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Queen Of Fashion: What Marie Antoinette Wore To The Revolution
(Caroline Weber)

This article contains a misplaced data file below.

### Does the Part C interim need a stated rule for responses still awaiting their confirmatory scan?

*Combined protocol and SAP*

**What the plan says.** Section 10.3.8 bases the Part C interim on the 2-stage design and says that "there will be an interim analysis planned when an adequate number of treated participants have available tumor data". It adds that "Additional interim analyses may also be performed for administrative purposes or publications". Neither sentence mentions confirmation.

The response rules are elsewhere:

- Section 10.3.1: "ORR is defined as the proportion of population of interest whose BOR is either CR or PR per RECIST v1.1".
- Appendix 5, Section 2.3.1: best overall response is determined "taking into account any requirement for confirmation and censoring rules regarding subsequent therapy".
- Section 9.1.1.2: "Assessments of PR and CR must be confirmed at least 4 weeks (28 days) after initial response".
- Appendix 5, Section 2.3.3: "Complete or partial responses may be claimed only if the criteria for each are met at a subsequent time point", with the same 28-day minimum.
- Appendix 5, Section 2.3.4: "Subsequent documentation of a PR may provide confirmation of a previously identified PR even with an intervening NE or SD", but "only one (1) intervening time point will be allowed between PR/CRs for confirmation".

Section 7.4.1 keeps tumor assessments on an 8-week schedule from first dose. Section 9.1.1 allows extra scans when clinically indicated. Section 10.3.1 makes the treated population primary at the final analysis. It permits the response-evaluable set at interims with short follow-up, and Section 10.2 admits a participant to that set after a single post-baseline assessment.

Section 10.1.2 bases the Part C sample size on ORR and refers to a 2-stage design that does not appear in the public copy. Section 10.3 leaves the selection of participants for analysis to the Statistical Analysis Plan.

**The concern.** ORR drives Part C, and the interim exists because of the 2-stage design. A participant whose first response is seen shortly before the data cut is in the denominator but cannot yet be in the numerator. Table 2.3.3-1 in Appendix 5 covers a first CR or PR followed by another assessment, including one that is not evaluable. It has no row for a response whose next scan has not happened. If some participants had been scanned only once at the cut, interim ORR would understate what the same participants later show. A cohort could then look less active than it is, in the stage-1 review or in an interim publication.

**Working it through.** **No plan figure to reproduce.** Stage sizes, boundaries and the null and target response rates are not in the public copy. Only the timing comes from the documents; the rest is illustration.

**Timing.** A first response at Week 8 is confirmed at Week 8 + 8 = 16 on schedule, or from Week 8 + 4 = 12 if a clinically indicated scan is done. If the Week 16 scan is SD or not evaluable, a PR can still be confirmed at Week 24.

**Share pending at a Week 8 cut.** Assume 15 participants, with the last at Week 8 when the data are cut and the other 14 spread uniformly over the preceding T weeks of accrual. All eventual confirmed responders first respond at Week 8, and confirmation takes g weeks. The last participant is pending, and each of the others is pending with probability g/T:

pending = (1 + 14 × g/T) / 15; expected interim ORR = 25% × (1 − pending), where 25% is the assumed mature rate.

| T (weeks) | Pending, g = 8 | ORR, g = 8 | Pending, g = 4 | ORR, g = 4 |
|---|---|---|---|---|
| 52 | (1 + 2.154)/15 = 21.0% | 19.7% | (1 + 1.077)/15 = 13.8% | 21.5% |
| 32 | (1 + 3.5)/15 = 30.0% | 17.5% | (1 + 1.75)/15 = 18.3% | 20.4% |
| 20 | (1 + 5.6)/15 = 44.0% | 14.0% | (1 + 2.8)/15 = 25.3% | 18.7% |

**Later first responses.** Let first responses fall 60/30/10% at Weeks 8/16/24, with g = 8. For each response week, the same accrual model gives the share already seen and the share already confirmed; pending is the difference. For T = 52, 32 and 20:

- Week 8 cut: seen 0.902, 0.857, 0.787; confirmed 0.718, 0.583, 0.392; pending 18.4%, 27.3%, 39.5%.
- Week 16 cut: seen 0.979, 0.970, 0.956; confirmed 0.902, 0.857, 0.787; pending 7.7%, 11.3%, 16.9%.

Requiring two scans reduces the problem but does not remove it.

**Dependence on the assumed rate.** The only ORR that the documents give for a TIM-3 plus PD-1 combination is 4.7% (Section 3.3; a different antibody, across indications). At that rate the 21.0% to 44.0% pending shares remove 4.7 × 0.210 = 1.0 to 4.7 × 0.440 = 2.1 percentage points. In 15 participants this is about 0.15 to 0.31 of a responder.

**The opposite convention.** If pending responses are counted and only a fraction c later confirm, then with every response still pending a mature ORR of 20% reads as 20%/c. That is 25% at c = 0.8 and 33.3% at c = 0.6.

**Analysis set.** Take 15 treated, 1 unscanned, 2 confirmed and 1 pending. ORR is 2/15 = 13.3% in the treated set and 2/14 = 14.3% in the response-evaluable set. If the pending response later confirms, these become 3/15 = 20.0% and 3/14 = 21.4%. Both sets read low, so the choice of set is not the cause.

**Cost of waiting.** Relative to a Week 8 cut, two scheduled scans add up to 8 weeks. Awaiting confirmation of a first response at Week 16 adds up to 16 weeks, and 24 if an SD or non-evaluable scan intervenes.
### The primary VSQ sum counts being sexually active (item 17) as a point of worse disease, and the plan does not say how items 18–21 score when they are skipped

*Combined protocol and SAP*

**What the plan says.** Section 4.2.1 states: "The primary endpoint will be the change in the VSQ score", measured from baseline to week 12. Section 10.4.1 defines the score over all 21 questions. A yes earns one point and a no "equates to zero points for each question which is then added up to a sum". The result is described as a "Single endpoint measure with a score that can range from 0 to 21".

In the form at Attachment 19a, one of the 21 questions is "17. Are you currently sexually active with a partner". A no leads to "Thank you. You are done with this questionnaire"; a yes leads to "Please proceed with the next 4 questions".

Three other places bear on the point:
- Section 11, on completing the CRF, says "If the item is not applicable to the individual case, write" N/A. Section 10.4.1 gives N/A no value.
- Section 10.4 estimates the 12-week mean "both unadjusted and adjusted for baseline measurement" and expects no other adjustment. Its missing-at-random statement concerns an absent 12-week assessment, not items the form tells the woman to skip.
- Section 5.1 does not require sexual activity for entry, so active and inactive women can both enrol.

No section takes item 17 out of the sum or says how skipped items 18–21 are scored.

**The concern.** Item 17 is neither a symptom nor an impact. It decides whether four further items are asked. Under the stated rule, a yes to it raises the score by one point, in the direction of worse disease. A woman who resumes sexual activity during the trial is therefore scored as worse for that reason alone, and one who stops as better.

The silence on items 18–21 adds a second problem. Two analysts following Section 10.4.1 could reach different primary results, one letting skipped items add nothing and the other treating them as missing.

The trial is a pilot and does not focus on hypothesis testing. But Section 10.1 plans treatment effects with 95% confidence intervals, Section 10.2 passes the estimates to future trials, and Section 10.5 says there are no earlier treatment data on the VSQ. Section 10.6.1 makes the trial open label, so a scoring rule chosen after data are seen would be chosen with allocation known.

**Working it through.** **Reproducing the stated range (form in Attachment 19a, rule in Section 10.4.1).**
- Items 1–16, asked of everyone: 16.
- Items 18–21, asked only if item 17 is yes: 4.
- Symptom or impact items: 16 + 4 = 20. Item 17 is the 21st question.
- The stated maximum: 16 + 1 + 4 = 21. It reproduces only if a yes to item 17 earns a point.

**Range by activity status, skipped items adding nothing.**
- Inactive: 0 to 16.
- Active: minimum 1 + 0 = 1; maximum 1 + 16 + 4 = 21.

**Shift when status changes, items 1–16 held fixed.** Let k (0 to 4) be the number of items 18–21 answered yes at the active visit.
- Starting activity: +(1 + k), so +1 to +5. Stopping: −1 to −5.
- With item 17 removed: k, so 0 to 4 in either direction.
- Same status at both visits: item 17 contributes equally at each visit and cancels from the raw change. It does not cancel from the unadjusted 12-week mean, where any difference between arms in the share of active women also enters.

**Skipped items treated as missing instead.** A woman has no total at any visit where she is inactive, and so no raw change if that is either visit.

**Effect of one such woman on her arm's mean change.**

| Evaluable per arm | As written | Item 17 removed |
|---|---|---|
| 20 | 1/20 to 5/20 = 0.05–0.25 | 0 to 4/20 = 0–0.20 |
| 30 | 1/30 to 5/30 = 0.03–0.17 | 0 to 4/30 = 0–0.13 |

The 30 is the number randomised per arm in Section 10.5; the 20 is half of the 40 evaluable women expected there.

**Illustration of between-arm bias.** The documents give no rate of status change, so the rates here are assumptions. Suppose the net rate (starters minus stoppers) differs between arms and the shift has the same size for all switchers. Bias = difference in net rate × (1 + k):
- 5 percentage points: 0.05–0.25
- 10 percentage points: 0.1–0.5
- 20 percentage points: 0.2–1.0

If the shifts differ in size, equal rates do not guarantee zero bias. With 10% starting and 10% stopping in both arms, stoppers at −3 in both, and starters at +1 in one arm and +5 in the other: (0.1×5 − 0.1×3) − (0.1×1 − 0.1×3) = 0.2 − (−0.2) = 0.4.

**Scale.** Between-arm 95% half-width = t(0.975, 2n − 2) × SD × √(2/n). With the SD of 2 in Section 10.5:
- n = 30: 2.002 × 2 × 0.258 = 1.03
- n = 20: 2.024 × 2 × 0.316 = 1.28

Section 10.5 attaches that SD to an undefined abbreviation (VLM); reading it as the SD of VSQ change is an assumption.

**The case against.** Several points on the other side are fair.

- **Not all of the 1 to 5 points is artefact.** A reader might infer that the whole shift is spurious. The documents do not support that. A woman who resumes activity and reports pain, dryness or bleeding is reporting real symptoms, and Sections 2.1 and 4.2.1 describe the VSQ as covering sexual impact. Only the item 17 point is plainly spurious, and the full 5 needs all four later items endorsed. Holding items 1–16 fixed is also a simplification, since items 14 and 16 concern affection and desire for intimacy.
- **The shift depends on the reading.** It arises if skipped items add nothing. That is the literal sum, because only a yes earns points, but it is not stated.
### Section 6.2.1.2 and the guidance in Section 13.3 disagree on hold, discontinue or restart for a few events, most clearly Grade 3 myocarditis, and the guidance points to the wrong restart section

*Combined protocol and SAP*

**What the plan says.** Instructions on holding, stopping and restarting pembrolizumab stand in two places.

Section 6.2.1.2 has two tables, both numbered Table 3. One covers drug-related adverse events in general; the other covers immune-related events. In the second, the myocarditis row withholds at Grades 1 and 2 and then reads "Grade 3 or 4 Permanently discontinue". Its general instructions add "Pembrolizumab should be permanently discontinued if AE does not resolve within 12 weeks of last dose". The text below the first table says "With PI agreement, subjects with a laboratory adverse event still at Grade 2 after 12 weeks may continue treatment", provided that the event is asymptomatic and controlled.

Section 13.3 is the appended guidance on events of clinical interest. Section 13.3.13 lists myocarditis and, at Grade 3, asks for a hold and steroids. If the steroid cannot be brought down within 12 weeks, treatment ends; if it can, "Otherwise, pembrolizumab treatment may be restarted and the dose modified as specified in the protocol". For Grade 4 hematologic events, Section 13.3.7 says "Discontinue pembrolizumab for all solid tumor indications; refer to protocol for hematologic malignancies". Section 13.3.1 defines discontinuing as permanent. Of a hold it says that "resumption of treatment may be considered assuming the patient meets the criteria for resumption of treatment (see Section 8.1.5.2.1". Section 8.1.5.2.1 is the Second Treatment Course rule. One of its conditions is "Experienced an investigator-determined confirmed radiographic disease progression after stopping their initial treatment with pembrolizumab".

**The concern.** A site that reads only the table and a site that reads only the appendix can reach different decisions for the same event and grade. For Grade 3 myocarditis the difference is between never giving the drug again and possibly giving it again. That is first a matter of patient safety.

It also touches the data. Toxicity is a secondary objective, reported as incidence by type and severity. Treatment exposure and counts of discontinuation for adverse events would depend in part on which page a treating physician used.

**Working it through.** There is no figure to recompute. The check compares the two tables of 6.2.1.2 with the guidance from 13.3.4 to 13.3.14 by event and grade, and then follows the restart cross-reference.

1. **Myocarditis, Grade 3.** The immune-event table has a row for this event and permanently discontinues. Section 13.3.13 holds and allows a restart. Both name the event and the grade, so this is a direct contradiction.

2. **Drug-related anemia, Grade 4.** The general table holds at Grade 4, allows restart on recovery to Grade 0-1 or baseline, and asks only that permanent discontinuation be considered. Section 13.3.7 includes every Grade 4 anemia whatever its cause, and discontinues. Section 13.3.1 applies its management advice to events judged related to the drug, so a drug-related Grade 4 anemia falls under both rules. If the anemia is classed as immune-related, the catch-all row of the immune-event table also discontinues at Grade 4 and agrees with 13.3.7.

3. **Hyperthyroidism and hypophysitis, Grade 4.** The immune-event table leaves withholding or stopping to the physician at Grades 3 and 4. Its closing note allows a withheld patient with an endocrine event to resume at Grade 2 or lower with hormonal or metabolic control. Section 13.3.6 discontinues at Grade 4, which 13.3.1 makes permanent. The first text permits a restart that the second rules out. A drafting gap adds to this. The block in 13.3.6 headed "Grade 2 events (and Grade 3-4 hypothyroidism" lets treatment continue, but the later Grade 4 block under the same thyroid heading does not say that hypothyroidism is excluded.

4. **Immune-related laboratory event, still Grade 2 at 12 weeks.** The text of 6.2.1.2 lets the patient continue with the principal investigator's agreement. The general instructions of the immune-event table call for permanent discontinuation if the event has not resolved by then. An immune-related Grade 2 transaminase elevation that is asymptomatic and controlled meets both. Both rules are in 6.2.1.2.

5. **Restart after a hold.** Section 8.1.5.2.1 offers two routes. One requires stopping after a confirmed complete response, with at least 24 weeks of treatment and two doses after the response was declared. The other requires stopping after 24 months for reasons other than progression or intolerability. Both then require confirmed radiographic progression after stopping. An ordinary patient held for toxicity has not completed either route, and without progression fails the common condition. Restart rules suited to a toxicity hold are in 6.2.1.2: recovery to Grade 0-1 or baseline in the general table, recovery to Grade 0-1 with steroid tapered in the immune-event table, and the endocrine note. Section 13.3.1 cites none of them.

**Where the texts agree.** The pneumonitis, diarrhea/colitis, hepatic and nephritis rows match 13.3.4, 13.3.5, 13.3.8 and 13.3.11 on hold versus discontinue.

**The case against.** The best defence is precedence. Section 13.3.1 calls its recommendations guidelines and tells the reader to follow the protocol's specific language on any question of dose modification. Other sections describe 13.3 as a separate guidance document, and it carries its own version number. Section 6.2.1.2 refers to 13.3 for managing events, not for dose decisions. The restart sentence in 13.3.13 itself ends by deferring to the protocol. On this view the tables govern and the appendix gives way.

One of the most celebrated?and doomed?women in history, Marie Antoinette has come to symbolize style, frivolity, extravagance, and callousness. But what lay behind her frivolous conduct and her fashion whims? Who was this woman who continues to capture our imaginations, not only as a symbol of style and decadence, but also of tragedy? Fashion historian Caroline Weber paints a picture not of the air-headed, heartless fashion addict so often depicted in popular history, but of a woman struggling to establish and maintain her precarious political position in a hostile foreign court.Arriving at the court of Versailles at the age of 14 to marry the future Louis XVI, Austrian princess Maria Antonia faced a political environment full of competing factions, only a fraction of whom favoured this marriage. Since her primary responsibility was to produce heirs for the kingdom, her position was made even more untenable by her husband?s sexual dysfunction?a problem that persisted for several years and prevented the couple from having children until 1781, 11 years after their marriage. With few allies, many enemies, and a shy, inattentive husband, young Marie used one of the few tools available to her?style?to establish a unique persona for herself and solidify her place in the Versailles social order.A carefully researched work of historical fact, not fiction, and a compelling read from start to finish, Queen of Fashion charts Marie Antoinette?s style phases from her early days as the young Dauphine, through her heady days as Queen, to her fall from grace and final tragic ending. Fashion takes centre stage here, but always intricately interwoven with the politics of the French court and the rising unrest in the rest of the country. Always, political forces compel Marie?s style choices; and always, Marie?s style choices generate political consequences. Often accused nowadays of fashion extremism, Marie was also criticized in her day for dressing simply: discarding the corset for a time, wearing men?s riding clothes and riding astride like a man, and dressing in plain white cotton muslin at her country estate. When she adopted more formal attire for her role at Versailles, she was faulted for excess. Unfortunately, Marie did not wish to adopt the more conventional costuming of the day because she needed to set herself apart as a figure to be reckoned with. In this, she succeeded, even contriving, despite illness and maltreatment, to make a fashion statement on her final ride to the guillotine.

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